Late on May 8 1945 Nazi Germany signed the act of capitulation. This was announced to general public on May 9 1945, which is celebrated since then as The Victory Day. It marked the end of the World War II.
Millions of civilians and military people were killed and whole villages and cities were destroyed during the 6 years (1939-1945) of the war. In Russia, at least (I don’t know about others), there was no single family that wasn’t affected by the war – someone was either killed, repressed, or died of hunger. The Victory Day is a huge deal.
Military parades take place in celebration of the event in many cities around the world. In Russia, the main parade is organized on the Red Square in Moscow. Veterans (less and less with every year) take part in it together with the active military forces.
This is the day of pride. And there is indeed a lot to be proud of. Soviet Union played one of the major roles in the war. Millions of people pulled and pushed and worked together night and day both on the front lines and the rear, sacrificing everything and anything they had. It is their celebration today.
But this is also the day of shame. The shame of generations that came after. Most of those few people who are still alive, those who participated in the making of The Victory have been thrown overboard. They are truly forgotten and reminded of only on this day. Their pensions are the lowest in the country. They are ripped off of all the benefits and health care. They are truly disrespected now, despite all the talk of their achievement and importance.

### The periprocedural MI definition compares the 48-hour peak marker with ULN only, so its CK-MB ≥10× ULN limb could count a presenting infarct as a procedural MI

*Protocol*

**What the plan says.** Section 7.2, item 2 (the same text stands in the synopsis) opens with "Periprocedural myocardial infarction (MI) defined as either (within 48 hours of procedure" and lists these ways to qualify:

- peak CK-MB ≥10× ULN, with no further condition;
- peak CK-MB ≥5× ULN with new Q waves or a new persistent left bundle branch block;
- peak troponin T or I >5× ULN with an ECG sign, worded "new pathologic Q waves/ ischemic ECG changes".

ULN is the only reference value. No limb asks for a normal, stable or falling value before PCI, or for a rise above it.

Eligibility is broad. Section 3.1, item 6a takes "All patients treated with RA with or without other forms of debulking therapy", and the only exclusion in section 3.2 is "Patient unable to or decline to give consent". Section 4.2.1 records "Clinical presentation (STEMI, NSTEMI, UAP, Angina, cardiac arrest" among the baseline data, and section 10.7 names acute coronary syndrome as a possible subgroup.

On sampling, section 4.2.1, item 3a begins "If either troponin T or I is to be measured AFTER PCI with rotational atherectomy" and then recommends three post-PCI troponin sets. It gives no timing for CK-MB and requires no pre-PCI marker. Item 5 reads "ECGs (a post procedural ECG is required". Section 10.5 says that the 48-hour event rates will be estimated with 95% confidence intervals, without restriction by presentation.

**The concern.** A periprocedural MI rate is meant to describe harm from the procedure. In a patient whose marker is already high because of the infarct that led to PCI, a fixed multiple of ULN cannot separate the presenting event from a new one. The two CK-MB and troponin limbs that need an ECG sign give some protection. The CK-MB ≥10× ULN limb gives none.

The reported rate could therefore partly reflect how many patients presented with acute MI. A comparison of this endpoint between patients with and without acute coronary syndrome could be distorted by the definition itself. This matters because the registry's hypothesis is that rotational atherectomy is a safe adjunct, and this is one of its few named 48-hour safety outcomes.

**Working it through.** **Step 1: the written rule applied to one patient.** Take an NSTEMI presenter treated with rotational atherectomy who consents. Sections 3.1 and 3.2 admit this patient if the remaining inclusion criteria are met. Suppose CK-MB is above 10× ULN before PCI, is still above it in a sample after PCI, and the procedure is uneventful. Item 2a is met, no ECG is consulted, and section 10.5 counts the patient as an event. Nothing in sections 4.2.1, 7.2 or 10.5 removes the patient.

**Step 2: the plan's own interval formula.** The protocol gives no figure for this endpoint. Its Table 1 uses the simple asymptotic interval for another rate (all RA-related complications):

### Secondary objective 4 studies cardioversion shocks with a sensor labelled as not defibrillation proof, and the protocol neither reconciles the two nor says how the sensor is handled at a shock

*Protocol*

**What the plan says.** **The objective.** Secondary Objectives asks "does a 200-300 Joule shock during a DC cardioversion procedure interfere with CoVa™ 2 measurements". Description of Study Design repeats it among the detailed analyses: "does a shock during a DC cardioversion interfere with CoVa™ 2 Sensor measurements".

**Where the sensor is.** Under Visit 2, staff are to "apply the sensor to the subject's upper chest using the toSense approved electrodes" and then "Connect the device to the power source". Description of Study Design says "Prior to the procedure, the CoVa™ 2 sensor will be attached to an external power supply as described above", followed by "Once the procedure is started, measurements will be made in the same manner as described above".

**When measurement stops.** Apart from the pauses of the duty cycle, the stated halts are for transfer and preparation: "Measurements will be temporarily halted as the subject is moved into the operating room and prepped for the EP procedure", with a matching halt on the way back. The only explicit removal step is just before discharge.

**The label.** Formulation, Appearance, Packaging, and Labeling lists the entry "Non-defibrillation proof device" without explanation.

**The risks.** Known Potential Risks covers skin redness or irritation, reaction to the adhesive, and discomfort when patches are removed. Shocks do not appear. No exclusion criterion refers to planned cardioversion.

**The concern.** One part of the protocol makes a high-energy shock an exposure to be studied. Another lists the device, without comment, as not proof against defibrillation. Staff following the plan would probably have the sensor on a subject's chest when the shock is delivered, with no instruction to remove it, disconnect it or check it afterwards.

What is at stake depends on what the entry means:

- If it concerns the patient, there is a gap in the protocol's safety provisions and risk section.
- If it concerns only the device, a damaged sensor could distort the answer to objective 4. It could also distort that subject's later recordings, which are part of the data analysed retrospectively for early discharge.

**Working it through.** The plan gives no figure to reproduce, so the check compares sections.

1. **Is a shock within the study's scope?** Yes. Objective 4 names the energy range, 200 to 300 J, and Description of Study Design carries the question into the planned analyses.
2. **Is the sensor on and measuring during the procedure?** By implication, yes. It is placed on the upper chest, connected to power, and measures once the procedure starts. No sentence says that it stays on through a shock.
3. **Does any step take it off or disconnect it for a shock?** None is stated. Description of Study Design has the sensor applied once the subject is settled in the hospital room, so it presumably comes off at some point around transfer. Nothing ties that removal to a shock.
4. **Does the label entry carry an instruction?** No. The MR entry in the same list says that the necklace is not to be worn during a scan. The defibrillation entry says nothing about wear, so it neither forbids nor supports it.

Today they passed The Red Square. They had all the eyes of the country looking at them. They were proud. But tomorrow, they will be back to their real life, where noone cares about them.
61 years have passed. On one hand, this is a really short period of time. Some of the people who were there 61 years ago, are still alive today, and still remember how it was. On the other hand, these same 61 years seem like centuries. Things have changed so much, and so many things have been forgotten and lost. Things that weren’t meant to be forgotten. Things that weren’t meant to be lost.
I remember, when I was a kid, The Victory Day was a huge holiday for me. I felt the pride. For the last few years though that have changed. I feel shame and sadness.
For what it’s worth, I’ll try to be a part of those who spreads the knowledge and awareness. Even if that’s only one day in a year. Here are the links to Wikipedia pages that are relevant to The Victory Day:
- World War II
- End of World War II
- Victory Day (Eastern Europe)
- Victory in Europe Day
- Moscow Victory Parade of 1945
- German Instrument of Surrender, 1945